The silliness of the 2008 presidential campaign has finally made it to the national park system, and in a very bizarre way. During a recent stop in Florida, Republican Fred Thompson allowed that he'd support drilling for oil in Everglades National Park if major reserves were found there.
"I don't think anybody really prefers to drill at all anywhere," the former U.S. senator from Tennessee told the Palm Beach Post. "Nobody wants to see $100 oil, either."
A bit later during his appearance Mr. Thompson added, "No one has told me that there is any major reserves in the Everglades. ... But maybe that's one of the things I have to learn while I'm down here."
Fellow Republican Mitt Romney, when told of Mr. Thompson's comments, was astounded. "In the Everglades? You're kidding. ... We're not going to drill in the Everglades," he told the newspaper. "There are certain places in America that are national treasures and the Everglades is one of those. It's environmentally extraordinarily sensitive. The people of Florida would never support such a thing."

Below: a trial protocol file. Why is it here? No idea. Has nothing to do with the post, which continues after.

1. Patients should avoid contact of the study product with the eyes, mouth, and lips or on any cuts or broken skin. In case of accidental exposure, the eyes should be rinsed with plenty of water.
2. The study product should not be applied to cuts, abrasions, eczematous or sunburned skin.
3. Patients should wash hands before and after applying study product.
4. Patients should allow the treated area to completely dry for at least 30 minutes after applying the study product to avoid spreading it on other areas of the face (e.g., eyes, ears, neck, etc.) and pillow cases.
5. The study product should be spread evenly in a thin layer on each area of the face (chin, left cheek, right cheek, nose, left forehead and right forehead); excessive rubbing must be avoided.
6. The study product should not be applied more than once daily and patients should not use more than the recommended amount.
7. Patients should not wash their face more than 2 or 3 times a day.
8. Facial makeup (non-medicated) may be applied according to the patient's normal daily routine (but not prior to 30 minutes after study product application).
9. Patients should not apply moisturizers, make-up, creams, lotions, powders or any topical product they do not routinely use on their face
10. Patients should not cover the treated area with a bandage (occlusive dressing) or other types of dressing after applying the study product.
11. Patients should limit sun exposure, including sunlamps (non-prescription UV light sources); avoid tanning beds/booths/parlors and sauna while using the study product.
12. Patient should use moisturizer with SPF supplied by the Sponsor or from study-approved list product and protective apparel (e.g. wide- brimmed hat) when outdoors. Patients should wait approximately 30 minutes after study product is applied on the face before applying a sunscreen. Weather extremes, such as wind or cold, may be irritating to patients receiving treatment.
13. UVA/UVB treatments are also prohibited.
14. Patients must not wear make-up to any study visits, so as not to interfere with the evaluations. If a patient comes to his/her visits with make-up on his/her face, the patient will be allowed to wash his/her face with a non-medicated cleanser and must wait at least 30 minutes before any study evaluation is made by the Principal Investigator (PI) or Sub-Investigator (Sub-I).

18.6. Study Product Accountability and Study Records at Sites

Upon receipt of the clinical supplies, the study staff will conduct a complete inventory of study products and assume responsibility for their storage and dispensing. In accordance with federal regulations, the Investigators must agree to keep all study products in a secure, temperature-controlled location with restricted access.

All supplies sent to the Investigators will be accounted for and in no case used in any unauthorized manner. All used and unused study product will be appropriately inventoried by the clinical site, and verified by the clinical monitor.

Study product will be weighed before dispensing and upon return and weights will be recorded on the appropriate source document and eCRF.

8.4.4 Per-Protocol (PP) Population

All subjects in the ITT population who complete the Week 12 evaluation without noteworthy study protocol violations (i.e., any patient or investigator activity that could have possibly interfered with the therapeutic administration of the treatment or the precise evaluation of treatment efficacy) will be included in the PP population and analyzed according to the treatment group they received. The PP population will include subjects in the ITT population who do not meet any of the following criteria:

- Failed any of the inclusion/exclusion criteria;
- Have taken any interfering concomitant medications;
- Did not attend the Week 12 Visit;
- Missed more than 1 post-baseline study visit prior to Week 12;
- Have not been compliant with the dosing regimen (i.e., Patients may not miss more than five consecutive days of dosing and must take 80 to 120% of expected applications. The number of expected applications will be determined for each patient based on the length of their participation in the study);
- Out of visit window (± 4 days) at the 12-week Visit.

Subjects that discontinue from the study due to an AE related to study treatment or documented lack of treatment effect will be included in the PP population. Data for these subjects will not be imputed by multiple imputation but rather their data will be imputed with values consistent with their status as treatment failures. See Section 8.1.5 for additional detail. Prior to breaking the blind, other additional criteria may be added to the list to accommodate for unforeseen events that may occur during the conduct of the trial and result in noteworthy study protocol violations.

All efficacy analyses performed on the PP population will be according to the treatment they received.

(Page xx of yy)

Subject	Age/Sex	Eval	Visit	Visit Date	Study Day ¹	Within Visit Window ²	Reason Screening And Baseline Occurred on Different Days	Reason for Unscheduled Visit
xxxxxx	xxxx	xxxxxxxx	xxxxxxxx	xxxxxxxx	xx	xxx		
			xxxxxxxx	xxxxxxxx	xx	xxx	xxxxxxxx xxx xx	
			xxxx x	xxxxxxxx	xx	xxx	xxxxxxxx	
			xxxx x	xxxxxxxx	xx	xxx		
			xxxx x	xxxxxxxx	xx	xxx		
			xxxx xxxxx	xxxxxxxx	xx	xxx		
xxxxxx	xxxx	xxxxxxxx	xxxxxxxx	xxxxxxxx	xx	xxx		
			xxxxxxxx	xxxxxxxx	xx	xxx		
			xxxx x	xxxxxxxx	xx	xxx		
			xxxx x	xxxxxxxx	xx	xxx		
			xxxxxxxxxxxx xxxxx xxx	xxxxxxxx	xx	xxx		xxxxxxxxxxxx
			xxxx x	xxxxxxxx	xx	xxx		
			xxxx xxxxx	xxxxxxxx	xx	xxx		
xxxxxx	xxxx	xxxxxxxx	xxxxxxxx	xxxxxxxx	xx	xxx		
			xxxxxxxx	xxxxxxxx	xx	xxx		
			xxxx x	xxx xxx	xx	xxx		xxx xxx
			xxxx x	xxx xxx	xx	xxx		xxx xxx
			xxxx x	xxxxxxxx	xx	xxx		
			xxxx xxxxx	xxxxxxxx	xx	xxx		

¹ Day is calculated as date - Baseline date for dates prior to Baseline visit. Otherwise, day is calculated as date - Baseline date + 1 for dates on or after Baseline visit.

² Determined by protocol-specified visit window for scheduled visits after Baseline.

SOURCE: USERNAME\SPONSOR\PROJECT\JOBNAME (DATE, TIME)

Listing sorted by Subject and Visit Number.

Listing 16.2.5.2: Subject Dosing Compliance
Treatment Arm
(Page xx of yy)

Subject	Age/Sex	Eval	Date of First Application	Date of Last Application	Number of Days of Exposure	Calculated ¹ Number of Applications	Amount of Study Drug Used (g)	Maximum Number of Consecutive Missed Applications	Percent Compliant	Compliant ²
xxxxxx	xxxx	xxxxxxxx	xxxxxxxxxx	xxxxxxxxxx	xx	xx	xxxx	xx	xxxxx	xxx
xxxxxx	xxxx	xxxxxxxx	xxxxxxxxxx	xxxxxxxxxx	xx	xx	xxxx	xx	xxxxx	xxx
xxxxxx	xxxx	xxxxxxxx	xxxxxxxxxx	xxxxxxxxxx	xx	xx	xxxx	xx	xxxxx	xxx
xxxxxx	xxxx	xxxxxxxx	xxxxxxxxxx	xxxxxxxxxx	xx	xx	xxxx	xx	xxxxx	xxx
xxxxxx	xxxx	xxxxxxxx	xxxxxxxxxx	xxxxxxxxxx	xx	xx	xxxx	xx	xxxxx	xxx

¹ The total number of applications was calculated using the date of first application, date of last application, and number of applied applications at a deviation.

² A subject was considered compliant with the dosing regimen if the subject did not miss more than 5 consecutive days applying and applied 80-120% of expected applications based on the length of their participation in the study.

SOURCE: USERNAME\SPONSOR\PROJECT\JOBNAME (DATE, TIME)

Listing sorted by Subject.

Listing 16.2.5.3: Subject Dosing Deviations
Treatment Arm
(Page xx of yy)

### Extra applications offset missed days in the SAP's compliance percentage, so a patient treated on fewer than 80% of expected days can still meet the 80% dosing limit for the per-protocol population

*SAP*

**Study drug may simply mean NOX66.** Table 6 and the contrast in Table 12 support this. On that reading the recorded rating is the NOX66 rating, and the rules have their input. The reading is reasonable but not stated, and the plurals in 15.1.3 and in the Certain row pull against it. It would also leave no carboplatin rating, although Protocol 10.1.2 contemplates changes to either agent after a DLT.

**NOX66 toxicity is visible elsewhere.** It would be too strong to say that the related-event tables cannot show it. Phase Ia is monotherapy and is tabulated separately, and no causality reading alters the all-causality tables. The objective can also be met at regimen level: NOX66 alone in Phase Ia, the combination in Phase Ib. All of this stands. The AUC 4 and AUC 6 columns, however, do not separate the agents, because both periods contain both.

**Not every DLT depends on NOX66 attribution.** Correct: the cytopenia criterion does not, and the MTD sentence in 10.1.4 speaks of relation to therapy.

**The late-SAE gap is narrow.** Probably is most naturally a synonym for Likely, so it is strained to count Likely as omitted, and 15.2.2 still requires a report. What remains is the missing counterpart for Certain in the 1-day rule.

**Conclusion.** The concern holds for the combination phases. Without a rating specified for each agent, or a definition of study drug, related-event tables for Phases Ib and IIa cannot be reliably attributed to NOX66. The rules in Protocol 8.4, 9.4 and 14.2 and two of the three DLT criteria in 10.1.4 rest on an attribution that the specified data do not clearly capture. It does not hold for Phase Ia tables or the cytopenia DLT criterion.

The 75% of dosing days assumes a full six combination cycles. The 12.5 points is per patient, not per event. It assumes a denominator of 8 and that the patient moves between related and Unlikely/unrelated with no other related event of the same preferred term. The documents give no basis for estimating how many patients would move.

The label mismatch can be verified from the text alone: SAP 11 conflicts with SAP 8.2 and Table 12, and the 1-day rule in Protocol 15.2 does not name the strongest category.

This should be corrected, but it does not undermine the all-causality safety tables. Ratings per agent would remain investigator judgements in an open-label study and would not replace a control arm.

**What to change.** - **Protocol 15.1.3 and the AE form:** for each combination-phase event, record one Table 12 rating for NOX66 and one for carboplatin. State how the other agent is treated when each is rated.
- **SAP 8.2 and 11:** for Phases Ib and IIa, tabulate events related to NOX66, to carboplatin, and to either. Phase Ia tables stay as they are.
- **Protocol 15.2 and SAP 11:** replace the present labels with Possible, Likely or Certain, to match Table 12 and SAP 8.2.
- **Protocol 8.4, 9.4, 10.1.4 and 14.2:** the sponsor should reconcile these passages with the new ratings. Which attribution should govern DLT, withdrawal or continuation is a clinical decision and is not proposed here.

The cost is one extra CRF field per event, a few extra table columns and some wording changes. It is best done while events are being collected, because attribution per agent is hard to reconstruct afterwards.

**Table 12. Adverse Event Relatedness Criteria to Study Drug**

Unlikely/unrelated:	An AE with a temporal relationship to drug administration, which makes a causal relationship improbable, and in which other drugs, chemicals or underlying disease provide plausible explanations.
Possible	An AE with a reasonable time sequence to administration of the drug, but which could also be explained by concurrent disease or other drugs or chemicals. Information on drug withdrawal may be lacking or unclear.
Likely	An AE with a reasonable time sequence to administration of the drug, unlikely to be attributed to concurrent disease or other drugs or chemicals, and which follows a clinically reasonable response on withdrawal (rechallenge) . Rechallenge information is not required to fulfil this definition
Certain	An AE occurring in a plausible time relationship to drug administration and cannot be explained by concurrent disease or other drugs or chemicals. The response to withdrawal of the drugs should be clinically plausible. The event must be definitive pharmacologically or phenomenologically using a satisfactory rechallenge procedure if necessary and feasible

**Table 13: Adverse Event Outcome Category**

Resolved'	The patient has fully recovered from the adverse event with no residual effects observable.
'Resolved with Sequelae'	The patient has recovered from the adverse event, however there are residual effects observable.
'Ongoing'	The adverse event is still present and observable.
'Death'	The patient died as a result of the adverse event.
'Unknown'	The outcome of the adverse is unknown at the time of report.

While it is very early in the presidential campaign -- too early for my liking, frankly -- it's not too early to hold the candidates accountable on environmental issues, including their positions on the National Park Service and the national park system.
Can anyone forget George W. Bush promising during the 2000 campaign that he would wipe out the Park Service's maintenance backlog, which then was estimated to be around $5 billion? Well, today it's upwards of $8 billion and the Bush administration has yet to come up with a viable solution for paring it down.
Where do the candidates -- Republican and Democratic -- stand on the environment and the national parks? It's a question worth asking.